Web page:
Saturday, September 25, 2010

Iron Chef Edition - Eggplant/Brinjal

 Maya's potato talasani is different than mom's talasani. Teppal or Tirphal adds a unique flavor. So I thought of making the talasani with eggplants. So here it is.

Recipe Source -

Konkan World by Maya

My Modifications -
Instead of using potatoes as used in Maya's original recipe, I used eggplant and potatoes. I sauted them in oil before adding the remaining ingredients.

Another recipe of eggplant made Bengali way - I tried Bhawna's recipe. Delicious!

Recipe Link
My Modification -
1. I added some panchphoran in tempering.

The star ingredient of this post is eggplant/brinjal which was cooked two ways. So this post is going to Nupur's BB 7 - Iron Chef Edition

Friday, September 24, 2010

Eggs Thoran

My MIL who is a Gujarati and her best friend, K. Aunty who is a Malyali, communicate with each other in Marathi. So don't blame me if you find K aunty's this recipe appears to be lost in translation. But it sure is quick & delicious. Oh, yeah...My MIL is a pukka vegetarian and K aunty is a pukka non-vegetarian. So I don't know how they discussed about eggs thoran, but MIL shared this recipe with me since Gudiya loves eggs!!:-D

Eggs Thoran

Scrambled Eggs


2 whole eggs + 2 egg whites, whisked
salt to taste

1 tbsp oil
1/2 tsp mustard seeds
2 sprigs curry leaves, torn
1 small onion or shallot, chopped
2 red chilies, halved
1/2 tsp turmeric powder
1/2 tsp urad daal

1 tbsp fresh coconut, grated
1 tbsp cilantro, chopped (optional)

1. Whisk eggs & salt and set aside.
2. Heat oil in a saucepan or a wok. add the ingredients for tempering except onion. As all the seeds and daal start popping, add onion. Saute till onion is soft.
3. Add whisked eggs mixture. Keep on stirring on a low flame till it resembles scrambled egg.
4. Stir in coconut & cilantro - if using.
5. Serve with bread or chapati.

Note -
1. I use 2 whole eggs and 2 egg whites for this thoran. You can use 4 whole eggs.

Some more Eggs Thoran recipes from Blogosphere -

Niya's version
My Pleasure...My Treasure's version
Mayoora's version
Kaipunyam's version
Kairali Sisters' Version

Thursday, September 23, 2010

From Old Friends & New - Maharashtra

Blogging is such a blessing. You find so many forgotten recipes around the blogsphere when you least expect them. I love to cook from the different parts of the world. Of course, I feel most comfortable cooking Indian food. No guesses there! :-D and among Indian food, I reach the same comfort level when I cook Maharashtrian food. I get a familiar feeling that I know the cuisine. I just get it. However, blogging has opened my eyes to know my own limitations. Though I am a Maharashtrian, I have discovered so many recipes from different parts of Maharashtra, that I wonder if I can really claim that I know Maharashtrian food inside out. I guess, I can only say that I know a part of Maharashtrian food - probably coastal Maharashtrian food. Anyways, let's review some of the wonderful recipes from different parts of Maharashtra that I heard/tried for the first time. This is the first batch of "From old Friends and New - Maharashtra". Many more batches from all the talented bloggers around the blogosphere will be as my time/schedule permits.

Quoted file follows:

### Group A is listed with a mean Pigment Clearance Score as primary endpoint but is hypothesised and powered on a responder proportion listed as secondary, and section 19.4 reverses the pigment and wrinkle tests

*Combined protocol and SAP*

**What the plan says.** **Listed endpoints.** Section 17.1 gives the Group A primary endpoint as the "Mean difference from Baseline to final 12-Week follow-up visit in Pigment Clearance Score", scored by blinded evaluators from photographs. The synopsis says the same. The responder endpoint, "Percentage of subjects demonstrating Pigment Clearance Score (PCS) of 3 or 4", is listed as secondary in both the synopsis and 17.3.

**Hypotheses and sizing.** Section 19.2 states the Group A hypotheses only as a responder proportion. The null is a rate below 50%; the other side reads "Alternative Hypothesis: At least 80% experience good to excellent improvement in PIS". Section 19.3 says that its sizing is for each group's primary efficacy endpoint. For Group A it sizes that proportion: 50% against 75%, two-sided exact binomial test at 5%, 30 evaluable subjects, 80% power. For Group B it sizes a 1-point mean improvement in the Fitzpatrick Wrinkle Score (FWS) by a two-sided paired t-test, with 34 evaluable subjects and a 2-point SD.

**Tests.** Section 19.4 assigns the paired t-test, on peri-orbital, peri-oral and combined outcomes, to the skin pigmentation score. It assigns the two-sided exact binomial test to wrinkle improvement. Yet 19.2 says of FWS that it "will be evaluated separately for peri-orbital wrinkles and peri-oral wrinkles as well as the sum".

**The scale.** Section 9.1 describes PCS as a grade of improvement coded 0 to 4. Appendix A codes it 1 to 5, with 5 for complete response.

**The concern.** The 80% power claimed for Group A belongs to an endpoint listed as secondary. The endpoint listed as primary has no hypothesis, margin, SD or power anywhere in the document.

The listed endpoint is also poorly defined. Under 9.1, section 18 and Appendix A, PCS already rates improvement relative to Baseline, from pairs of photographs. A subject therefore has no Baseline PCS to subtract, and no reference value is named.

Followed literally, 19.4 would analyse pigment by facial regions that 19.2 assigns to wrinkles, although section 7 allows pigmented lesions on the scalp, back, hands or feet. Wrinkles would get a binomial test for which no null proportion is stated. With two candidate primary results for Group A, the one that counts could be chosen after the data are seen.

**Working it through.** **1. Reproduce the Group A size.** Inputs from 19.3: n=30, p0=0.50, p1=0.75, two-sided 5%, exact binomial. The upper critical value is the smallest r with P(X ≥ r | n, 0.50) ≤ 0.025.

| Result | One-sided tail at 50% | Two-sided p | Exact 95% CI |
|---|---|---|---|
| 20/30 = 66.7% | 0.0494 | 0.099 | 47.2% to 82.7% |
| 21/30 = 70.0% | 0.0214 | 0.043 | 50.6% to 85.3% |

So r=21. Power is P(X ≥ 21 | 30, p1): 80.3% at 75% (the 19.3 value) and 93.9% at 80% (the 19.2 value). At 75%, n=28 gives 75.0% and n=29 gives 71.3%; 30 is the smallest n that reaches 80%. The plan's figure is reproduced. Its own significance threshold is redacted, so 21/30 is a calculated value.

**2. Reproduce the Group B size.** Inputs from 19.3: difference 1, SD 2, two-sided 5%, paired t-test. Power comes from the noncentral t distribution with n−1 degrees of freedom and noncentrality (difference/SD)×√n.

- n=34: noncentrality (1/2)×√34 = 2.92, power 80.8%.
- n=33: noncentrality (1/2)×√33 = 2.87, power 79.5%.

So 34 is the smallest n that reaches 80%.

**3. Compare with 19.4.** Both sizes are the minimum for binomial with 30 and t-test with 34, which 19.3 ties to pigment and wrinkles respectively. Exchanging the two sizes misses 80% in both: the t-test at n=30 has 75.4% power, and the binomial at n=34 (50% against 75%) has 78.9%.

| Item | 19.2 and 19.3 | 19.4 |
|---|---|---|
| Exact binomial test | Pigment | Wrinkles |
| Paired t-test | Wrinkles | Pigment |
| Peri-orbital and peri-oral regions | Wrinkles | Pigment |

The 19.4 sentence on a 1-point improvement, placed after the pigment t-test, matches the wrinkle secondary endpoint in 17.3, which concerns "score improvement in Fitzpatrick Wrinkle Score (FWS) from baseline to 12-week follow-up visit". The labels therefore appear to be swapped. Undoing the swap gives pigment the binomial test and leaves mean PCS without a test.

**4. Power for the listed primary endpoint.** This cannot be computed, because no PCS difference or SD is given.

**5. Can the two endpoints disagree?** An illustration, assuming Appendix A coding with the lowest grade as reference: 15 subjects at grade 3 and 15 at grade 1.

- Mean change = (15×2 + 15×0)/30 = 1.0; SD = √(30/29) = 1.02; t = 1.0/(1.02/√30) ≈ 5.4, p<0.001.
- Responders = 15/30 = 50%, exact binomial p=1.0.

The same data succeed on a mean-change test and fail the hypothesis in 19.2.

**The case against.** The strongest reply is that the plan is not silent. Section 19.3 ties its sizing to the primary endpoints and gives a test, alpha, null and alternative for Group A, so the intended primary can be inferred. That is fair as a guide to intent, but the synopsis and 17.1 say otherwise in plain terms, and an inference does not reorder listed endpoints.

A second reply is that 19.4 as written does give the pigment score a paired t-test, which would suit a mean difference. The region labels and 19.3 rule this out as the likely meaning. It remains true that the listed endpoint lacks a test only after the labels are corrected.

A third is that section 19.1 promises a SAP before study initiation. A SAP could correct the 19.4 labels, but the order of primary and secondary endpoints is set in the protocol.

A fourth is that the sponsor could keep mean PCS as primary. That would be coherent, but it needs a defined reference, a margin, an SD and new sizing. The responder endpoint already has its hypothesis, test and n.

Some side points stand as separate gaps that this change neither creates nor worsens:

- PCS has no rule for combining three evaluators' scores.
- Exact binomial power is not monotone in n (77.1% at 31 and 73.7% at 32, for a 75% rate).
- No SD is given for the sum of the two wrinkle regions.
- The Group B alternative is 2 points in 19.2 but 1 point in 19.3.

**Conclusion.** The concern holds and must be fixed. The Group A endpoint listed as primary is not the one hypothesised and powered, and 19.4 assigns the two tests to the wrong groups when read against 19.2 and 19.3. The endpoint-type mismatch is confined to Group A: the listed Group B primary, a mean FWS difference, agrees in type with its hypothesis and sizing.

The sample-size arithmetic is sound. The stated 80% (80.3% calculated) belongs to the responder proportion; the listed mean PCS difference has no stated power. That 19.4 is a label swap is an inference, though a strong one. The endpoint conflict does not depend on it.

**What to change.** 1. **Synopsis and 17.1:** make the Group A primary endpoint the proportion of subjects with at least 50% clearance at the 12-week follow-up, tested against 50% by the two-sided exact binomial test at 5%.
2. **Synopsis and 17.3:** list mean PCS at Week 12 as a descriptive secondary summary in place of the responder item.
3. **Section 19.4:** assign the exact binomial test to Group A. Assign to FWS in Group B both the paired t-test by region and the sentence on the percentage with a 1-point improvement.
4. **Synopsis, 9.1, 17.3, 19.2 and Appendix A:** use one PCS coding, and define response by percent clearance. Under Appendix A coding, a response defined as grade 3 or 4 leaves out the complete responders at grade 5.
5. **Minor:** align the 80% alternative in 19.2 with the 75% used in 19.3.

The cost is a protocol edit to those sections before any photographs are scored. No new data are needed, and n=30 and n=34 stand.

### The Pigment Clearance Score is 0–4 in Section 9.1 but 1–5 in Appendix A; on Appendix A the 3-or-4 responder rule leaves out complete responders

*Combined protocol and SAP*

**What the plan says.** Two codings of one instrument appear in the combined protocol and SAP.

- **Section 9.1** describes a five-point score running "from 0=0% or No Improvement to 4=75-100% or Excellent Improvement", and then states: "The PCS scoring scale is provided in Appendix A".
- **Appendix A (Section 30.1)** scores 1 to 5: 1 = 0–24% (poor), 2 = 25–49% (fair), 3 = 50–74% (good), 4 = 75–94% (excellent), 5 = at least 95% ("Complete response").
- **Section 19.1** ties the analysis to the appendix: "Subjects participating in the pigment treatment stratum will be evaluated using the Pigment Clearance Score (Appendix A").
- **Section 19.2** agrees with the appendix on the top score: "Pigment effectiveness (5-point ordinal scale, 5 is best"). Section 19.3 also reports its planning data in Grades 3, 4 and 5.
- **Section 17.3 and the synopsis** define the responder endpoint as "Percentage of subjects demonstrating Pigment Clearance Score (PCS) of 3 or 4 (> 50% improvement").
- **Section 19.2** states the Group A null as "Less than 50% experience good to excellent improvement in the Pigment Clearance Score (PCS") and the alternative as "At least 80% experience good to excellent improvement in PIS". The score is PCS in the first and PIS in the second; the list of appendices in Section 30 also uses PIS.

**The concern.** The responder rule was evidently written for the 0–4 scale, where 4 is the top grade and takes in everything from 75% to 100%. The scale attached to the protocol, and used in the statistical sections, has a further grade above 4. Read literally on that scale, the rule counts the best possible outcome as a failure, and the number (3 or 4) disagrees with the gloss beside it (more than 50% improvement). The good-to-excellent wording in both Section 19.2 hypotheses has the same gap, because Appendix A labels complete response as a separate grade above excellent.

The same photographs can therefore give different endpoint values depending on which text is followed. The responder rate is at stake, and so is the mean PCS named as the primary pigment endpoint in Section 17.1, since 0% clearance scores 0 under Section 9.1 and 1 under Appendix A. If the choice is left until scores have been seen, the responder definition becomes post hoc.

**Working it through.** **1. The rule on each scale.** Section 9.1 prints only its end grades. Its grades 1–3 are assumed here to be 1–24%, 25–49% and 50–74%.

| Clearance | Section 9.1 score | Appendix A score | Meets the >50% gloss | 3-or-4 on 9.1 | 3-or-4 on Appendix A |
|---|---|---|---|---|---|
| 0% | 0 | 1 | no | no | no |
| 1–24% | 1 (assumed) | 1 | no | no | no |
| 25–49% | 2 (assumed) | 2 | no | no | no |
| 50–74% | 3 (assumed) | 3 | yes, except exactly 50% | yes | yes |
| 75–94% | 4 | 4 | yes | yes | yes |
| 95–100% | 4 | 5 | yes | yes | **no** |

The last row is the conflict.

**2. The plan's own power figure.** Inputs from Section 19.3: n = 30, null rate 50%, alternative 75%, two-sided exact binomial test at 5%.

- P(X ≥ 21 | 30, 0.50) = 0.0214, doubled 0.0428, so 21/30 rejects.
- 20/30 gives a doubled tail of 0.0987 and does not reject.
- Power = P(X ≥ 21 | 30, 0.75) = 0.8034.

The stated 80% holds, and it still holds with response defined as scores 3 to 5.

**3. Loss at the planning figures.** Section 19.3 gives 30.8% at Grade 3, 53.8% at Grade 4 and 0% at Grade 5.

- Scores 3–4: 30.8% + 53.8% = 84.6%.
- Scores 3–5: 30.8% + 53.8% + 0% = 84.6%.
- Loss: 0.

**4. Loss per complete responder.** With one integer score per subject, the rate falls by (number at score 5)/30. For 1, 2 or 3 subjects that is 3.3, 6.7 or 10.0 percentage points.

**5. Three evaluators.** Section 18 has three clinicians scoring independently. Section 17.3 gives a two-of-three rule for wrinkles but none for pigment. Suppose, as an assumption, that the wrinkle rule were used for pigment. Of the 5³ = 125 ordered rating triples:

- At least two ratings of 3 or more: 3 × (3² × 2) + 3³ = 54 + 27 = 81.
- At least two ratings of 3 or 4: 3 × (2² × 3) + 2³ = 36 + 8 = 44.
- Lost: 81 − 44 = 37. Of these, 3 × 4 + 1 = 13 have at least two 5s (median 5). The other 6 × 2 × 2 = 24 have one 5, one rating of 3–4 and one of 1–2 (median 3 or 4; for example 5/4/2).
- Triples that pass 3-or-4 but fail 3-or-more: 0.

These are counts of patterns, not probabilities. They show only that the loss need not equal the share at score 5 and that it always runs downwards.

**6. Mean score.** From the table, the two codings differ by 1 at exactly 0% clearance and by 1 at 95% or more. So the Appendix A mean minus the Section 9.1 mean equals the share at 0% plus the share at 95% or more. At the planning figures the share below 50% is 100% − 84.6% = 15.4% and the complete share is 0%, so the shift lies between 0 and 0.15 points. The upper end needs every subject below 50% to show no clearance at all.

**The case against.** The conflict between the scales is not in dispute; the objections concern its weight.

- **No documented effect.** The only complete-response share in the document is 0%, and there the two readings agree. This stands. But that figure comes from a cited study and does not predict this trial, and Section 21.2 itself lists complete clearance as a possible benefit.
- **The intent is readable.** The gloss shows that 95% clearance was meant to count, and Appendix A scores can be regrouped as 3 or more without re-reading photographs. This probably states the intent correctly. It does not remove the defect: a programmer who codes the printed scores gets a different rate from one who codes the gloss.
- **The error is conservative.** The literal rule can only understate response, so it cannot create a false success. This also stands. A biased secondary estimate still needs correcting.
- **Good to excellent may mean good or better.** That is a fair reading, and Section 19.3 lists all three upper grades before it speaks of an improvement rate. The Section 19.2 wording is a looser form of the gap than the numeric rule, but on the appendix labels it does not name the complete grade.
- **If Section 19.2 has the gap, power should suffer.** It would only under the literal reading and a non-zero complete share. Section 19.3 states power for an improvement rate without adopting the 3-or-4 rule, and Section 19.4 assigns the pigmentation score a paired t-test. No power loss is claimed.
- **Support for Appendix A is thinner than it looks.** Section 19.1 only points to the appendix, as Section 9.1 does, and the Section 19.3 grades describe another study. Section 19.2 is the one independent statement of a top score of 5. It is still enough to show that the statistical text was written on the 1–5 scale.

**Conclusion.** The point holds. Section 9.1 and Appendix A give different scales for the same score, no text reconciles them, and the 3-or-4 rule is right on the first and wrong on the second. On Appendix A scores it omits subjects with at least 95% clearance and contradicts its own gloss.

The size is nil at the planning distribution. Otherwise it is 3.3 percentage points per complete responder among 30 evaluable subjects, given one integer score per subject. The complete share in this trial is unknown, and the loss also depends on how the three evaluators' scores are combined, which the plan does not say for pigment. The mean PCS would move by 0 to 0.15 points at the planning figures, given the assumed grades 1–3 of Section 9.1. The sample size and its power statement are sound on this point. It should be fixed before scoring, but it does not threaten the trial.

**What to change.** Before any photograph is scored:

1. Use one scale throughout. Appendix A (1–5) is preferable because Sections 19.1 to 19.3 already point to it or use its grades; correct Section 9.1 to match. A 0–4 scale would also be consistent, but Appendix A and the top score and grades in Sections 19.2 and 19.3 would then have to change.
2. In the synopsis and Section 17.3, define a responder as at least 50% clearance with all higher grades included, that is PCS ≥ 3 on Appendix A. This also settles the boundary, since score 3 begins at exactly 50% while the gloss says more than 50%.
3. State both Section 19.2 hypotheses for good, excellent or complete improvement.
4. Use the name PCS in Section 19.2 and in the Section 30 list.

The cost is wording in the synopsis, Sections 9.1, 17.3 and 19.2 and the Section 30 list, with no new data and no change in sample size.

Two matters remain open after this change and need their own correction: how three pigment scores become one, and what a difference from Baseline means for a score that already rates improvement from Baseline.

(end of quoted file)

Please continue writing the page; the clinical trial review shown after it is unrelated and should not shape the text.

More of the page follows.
1) Khaugiri's Gaakar - When my mom and mavshi were discussing about a flatbread called - Gaakar, I was really curious. Unfortunately, they both had eaten it when they were kids and didn't remember how it was made. I googled it then but didn't find anywhere that time. and then later sometime, I stumbled upon this beautiful blog - "Khaugiri" and guess what? there is was - gaakar. I can't wait to meet my mom and maushi as I want to serve that Gaakar - a forgotten gem from their childhood.
I made this gaakar following the exact instructions given by Khaugiri. The only difference was, I added some chopped garlic greens since I had them, and instead of ghee, I used olive oil.

Gudiya loved the name "Gaakar" and we called it "Indian Garlic Bread". A super duper hit!!:-D

2) Khaugiri's Kalnachi Bhakri

I had never heard this kind of bhakri before. So I had to try it. Instead of grinding jowar and urad, I just used jowar flour:Urad flour in 1 : 1/4 ratio. Turned out really well. Thanks for sharing, Khaugiri!

3) Cooker's Kachcha Masala
I too have Ruchira but didn't read this recipe before. So when I came across it in cooker's blog, I made it per her instructions. Lovely aroma and robust flavor!! Loved it. Thanks, Cooker!!

4) Mint's Nistyachi Chutney -
Nistyachi chutney by Mints was a totally new recipe for me. I am not very familiar with Khandesh style food so I had to try it immediately. Simply superb!

I tried this recipe from Happy Burp written by Vaishali. I think she does not blog anymore, but I do (selfishly) hope that she comes back to blogging and shares her amazing recipes with us. Do visit her blog and see what a treasure it is.

Mints of Vadani Kaval Gheta brings out some unique recipes. I simply loved her post about leafy greens. All those Marathi names of leafy greens - chandan batwa, chuka, chakwat sound very lyrical. Though I have sneaked in many veggies in my thalipeeth including grated carrots, cabbage or even shredded spinach, I never thought of adding such greens ever. Mint's post encouraged me to add beet greens while making my thalipeeth. Thanks, Mints for sharing a wonderful idea!